Jay Rockefeller is on a mission. He wants to close the case on Iraq with a Senate conclusion that George Bush misled congress and the American people about the threat posed by Saddam Hussein. According to Fred Hiatt, Rockefeller's approach is to mischaracterize the contents of a recently released Senate Intelligence Committee report. It's like writing a juicy headline for dry, bland news story.
"In making the case for war, the administration repeatedly presented intelligence as fact when it was unsubstantiated, contradicted or even nonexistent," he [Rockefeller] said.
But here's what Hiatt says, as he quotes the committee report. I've put the quotes in bold below.
But dive into Rockefeller's report, in search of where exactly President Bush lied about what his intelligence agencies were telling him about the threat posed by Saddam Hussein, and you may be surprised by what you find.
On Iraq's nuclear weapons program? The president's statements "were generally substantiated by intelligence community estimates."
On biological weapons, production capability and those infamous mobile laboratories? The president's statements "were substantiated by intelligence information."
On chemical weapons, then? "Substantiated by intelligence information."
On weapons of mass destruction overall (a separate section of the intelligence committee report)? "Generally substantiated by intelligence information." Delivery vehicles such as ballistic missiles? "Generally substantiated by available intelligence." Unmanned aerial vehicles that could be used to deliver WMDs? "Generally substantiated by intelligence information."
As you read through the report, you begin to think maybe you've mistakenly picked up the minority dissent. But, no, this is the Rockefeller indictment. So, you think, the smoking gun must appear in the section on Bush's claims about Saddam Hussein's alleged ties to terrorism.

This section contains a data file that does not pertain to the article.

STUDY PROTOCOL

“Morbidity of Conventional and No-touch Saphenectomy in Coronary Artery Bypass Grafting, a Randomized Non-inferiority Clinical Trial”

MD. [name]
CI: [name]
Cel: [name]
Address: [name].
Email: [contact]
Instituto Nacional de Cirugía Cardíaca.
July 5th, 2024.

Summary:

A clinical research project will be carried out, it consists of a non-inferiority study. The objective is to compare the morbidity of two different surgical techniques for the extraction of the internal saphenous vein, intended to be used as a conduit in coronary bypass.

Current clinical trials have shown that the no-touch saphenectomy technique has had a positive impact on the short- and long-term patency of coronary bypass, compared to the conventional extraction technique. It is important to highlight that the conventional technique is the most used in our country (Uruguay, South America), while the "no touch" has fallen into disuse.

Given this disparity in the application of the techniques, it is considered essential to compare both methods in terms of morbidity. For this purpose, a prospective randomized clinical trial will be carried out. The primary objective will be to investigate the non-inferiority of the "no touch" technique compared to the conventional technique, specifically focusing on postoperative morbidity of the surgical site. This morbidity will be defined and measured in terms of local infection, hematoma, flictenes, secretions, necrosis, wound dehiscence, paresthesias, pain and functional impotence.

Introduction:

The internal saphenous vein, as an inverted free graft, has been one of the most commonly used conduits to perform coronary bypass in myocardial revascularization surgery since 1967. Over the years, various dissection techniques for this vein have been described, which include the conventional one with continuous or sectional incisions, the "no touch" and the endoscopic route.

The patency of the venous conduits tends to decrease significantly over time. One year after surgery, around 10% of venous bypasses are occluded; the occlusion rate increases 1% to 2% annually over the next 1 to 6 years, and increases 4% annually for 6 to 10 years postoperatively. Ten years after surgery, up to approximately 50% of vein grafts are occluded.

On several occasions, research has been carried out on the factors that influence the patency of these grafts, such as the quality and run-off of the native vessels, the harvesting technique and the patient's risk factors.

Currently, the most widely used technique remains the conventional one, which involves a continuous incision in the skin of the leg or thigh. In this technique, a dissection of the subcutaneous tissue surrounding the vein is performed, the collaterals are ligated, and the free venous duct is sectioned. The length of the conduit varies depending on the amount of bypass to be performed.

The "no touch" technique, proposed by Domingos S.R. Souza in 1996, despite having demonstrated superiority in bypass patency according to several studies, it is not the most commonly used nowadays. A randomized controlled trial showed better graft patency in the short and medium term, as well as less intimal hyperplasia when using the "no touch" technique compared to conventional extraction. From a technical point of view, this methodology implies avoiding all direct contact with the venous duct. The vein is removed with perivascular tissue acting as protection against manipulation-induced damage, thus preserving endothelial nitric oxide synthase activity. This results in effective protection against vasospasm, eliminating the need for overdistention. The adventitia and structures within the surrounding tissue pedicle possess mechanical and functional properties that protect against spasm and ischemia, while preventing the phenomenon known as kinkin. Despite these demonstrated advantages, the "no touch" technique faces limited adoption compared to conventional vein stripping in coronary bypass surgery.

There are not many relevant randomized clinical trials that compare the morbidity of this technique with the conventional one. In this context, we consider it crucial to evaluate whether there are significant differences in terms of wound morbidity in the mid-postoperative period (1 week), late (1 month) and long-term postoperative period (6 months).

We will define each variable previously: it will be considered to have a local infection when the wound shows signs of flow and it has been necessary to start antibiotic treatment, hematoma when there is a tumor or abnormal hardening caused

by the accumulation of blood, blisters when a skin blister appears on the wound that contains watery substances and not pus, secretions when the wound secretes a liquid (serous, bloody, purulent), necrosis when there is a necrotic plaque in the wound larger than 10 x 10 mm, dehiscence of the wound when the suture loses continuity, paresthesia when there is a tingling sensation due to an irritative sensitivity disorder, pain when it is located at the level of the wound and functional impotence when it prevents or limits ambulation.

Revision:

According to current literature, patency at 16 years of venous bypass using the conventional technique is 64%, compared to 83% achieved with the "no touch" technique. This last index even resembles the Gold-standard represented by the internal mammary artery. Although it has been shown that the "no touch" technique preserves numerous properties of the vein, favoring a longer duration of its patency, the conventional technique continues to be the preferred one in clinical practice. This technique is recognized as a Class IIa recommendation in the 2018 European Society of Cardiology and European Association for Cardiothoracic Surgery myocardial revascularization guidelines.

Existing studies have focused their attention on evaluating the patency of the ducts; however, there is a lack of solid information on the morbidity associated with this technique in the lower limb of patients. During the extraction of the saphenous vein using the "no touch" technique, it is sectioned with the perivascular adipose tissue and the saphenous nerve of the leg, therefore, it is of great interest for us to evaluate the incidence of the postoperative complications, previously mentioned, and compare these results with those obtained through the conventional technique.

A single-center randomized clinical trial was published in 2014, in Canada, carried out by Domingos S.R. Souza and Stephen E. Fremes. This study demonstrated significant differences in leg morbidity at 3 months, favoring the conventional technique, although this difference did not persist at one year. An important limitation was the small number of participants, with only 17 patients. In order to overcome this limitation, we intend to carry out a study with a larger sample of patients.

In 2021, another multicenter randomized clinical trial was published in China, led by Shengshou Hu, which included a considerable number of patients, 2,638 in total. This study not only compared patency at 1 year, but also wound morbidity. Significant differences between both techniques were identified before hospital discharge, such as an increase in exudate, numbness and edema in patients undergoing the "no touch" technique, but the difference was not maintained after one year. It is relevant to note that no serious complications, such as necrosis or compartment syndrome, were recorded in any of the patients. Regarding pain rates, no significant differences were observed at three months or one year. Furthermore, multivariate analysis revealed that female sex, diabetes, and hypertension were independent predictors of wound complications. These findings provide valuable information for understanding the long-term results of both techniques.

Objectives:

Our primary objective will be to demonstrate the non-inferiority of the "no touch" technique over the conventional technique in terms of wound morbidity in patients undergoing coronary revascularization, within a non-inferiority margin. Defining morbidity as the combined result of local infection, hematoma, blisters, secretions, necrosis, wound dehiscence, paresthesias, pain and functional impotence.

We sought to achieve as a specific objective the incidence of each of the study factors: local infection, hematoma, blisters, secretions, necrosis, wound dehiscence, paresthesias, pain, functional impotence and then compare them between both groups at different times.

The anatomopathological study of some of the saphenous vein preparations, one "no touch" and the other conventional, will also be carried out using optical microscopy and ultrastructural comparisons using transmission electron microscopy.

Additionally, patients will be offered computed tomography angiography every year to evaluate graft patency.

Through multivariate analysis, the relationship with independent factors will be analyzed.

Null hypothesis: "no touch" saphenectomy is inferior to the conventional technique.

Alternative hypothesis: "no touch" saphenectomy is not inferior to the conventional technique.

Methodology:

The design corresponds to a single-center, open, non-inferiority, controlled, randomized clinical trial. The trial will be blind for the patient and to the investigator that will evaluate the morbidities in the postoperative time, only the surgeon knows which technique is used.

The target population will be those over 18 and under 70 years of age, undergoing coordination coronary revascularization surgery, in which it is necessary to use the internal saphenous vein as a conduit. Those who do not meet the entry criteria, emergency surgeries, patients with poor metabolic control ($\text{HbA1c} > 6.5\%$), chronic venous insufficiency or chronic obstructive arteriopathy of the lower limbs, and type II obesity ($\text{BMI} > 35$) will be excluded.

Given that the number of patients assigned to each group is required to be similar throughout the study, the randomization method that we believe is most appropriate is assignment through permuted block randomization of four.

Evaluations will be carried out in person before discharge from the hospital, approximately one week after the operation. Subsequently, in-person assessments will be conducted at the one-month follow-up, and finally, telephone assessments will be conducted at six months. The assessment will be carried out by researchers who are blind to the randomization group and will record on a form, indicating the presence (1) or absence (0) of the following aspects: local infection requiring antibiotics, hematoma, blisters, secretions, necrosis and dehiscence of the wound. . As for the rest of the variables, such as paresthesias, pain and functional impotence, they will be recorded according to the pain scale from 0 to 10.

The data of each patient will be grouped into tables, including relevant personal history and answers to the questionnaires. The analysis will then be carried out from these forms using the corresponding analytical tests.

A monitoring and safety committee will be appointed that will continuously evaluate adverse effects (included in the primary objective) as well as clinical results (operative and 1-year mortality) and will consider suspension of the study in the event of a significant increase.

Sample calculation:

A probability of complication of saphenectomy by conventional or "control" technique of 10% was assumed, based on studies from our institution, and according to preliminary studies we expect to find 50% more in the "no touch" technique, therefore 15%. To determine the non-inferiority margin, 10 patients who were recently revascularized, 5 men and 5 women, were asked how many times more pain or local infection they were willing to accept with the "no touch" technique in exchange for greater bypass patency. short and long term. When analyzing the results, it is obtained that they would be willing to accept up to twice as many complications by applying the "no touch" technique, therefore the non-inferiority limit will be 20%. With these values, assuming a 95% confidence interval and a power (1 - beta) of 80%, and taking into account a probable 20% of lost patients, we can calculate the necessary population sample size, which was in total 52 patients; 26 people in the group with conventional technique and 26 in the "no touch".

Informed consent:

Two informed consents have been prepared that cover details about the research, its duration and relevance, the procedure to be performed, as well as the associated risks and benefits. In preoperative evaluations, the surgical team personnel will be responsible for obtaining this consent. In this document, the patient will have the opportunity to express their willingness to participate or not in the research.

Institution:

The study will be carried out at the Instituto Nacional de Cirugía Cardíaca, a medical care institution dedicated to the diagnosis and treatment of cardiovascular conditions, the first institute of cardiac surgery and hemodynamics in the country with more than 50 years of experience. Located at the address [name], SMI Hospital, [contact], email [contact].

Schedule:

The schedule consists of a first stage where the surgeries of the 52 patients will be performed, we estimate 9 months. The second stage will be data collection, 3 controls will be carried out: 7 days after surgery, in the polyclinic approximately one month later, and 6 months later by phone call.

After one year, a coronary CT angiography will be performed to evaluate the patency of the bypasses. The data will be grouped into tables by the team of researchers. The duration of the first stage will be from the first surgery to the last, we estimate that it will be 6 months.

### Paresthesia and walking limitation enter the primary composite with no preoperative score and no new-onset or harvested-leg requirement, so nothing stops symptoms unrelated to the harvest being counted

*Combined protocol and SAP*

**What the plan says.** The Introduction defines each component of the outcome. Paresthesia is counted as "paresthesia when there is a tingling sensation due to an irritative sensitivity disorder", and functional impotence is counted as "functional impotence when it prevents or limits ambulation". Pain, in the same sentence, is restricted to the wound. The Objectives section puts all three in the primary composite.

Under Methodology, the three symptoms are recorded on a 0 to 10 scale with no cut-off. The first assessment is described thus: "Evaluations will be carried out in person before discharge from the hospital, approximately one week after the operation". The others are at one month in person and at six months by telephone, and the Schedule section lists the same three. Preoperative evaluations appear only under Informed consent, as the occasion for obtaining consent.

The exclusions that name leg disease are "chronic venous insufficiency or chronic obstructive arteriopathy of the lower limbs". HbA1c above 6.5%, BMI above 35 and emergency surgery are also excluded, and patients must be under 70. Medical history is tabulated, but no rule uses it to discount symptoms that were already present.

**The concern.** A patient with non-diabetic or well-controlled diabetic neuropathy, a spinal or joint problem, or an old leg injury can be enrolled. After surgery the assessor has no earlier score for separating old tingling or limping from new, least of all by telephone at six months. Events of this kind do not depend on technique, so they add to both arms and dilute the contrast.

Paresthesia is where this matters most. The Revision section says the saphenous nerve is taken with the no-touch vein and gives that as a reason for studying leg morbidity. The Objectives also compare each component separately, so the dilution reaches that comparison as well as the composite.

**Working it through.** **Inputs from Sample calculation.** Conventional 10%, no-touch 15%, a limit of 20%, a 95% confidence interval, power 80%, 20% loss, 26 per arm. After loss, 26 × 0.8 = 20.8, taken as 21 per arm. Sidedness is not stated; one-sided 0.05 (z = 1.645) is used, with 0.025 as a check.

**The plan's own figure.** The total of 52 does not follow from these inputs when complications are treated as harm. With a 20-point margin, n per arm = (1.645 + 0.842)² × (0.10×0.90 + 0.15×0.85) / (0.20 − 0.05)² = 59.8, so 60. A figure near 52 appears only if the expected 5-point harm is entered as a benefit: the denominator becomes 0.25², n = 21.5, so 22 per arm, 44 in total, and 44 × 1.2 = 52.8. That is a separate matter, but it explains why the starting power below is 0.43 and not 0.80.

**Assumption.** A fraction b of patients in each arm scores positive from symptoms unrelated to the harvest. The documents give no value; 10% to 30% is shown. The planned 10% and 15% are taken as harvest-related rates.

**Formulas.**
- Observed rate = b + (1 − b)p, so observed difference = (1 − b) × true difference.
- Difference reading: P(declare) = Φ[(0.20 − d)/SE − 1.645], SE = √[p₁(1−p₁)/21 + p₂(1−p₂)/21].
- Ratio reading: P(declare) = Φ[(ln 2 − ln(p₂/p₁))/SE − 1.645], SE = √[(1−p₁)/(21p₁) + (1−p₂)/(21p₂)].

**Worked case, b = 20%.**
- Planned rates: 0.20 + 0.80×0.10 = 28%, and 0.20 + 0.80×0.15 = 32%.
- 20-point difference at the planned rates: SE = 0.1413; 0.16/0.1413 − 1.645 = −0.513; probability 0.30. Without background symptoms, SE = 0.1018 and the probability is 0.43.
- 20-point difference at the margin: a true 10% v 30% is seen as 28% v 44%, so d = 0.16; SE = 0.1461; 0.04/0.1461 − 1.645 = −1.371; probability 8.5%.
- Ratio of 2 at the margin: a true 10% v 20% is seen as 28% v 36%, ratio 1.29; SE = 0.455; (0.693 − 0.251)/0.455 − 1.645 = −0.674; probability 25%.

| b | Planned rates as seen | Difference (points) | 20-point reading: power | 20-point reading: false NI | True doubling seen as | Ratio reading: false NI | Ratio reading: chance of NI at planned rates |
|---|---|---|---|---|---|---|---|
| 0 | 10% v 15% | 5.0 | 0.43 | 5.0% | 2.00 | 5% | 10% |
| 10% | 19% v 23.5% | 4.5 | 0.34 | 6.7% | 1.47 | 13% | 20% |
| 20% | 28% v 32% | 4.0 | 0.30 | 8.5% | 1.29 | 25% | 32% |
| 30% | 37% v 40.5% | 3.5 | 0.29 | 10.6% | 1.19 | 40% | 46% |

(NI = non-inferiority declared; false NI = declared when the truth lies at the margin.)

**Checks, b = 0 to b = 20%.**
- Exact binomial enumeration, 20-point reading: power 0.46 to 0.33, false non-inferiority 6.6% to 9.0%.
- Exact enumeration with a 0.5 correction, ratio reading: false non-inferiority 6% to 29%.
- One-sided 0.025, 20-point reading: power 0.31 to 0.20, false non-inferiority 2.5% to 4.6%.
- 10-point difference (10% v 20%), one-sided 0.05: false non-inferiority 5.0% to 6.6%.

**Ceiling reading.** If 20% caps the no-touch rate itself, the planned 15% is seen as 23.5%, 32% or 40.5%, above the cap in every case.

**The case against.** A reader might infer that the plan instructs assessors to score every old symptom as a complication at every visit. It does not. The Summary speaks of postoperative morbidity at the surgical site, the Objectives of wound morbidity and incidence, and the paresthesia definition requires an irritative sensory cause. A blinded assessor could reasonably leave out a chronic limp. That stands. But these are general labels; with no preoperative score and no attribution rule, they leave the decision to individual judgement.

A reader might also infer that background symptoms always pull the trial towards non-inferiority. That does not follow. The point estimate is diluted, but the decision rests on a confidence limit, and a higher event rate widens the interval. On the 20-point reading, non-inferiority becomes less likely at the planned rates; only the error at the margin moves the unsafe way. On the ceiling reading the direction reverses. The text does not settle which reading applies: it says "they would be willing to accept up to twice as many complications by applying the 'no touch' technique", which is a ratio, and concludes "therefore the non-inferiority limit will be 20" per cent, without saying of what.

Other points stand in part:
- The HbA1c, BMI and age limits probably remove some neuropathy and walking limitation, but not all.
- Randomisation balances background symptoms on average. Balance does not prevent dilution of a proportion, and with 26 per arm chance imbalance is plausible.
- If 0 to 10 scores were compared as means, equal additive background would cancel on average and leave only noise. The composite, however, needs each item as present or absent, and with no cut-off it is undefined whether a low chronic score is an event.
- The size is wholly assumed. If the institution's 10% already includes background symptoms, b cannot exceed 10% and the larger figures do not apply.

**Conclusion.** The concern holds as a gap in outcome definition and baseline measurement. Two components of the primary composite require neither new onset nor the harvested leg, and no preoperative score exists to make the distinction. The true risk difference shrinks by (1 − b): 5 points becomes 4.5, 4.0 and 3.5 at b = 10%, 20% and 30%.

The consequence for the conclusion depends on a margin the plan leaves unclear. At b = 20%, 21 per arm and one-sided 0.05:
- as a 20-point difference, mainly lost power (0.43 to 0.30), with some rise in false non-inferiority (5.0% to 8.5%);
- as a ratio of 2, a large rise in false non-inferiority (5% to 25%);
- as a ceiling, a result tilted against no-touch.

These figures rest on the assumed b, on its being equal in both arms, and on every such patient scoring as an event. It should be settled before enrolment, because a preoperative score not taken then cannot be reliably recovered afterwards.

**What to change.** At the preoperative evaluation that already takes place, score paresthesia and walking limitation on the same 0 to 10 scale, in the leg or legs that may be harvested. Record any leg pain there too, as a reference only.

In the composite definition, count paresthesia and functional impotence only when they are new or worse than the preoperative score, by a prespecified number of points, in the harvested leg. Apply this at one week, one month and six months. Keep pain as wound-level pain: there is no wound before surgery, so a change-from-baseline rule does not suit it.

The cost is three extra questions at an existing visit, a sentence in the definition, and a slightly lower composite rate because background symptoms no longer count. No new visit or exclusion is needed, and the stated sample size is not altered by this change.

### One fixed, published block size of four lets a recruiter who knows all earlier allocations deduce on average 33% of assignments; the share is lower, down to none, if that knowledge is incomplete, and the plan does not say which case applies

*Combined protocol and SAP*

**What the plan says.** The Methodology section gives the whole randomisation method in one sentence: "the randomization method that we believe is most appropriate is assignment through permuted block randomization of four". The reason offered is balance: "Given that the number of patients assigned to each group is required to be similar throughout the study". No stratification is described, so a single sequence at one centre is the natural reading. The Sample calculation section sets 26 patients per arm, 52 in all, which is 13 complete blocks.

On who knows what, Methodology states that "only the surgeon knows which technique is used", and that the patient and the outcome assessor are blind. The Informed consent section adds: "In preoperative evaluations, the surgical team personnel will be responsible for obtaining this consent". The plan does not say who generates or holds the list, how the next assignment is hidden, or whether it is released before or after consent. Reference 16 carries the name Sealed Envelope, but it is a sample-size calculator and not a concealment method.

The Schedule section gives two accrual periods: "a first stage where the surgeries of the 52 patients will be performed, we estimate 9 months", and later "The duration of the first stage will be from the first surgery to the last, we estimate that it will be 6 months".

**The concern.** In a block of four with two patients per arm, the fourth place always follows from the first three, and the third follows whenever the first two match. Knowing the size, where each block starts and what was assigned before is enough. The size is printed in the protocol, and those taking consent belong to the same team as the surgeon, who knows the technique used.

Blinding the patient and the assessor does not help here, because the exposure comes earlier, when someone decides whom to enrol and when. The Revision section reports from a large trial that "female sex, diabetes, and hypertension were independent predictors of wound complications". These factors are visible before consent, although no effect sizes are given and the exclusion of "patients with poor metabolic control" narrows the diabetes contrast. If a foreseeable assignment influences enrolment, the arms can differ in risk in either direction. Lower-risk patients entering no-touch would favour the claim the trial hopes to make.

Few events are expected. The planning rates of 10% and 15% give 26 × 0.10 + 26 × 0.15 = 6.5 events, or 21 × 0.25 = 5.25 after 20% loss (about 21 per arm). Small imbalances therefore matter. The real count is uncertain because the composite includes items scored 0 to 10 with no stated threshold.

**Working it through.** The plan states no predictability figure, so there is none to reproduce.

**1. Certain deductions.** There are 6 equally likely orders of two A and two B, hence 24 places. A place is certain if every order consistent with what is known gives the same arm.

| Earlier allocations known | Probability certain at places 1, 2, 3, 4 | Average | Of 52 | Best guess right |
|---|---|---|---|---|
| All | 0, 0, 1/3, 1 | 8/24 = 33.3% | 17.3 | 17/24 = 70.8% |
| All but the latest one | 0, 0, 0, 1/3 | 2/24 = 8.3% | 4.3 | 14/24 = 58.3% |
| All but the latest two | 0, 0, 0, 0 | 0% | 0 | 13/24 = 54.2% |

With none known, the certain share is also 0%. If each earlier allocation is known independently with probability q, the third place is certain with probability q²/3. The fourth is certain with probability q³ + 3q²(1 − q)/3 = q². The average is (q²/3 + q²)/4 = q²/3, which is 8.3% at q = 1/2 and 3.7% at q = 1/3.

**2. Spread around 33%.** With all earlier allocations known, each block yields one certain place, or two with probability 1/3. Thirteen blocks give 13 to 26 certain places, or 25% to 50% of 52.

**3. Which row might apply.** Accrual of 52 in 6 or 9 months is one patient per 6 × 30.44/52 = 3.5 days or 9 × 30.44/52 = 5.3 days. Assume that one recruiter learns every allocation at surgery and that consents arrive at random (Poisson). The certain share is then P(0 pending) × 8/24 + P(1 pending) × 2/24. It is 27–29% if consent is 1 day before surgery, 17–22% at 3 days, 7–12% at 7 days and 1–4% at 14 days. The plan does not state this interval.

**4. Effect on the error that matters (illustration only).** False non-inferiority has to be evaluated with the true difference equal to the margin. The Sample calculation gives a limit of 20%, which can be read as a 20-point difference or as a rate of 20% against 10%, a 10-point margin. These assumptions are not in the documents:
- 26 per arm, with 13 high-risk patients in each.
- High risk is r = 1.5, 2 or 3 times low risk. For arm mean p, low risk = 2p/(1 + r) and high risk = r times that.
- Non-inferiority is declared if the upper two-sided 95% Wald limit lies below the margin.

But statements regarding Iraq's support for terrorist groups other than al-Qaeda "were substantiated by intelligence information." Statements that Iraq provided safe haven for Abu Musab al-Zarqawi and other terrorists with ties to al-Qaeda "were substantiated by the intelligence assessments," and statements regarding Iraq's contacts with al-Qaeda "were substantiated by intelligence information." The report is left to complain about "implications" and statements that "left the impression" that those contacts led to substantive Iraqi cooperation.
It was actually Rockefeller, not the administration, who insisted that Saddam Hussein posed an "imminent threat" while the Bush administration argued that he was not. Instead, the Bush administration argued that it would be folly to wait for the threat to fully develop.
In hindsight it would appear that the Democrats' political strategy was to pretend to a conviction that Saddam was an imminent threat, then to accuse the administration of misleading them when it turned out that he wasn't -- which was what the Bush administration argued in the first place. Isn't that just so "Jay Rockefeller."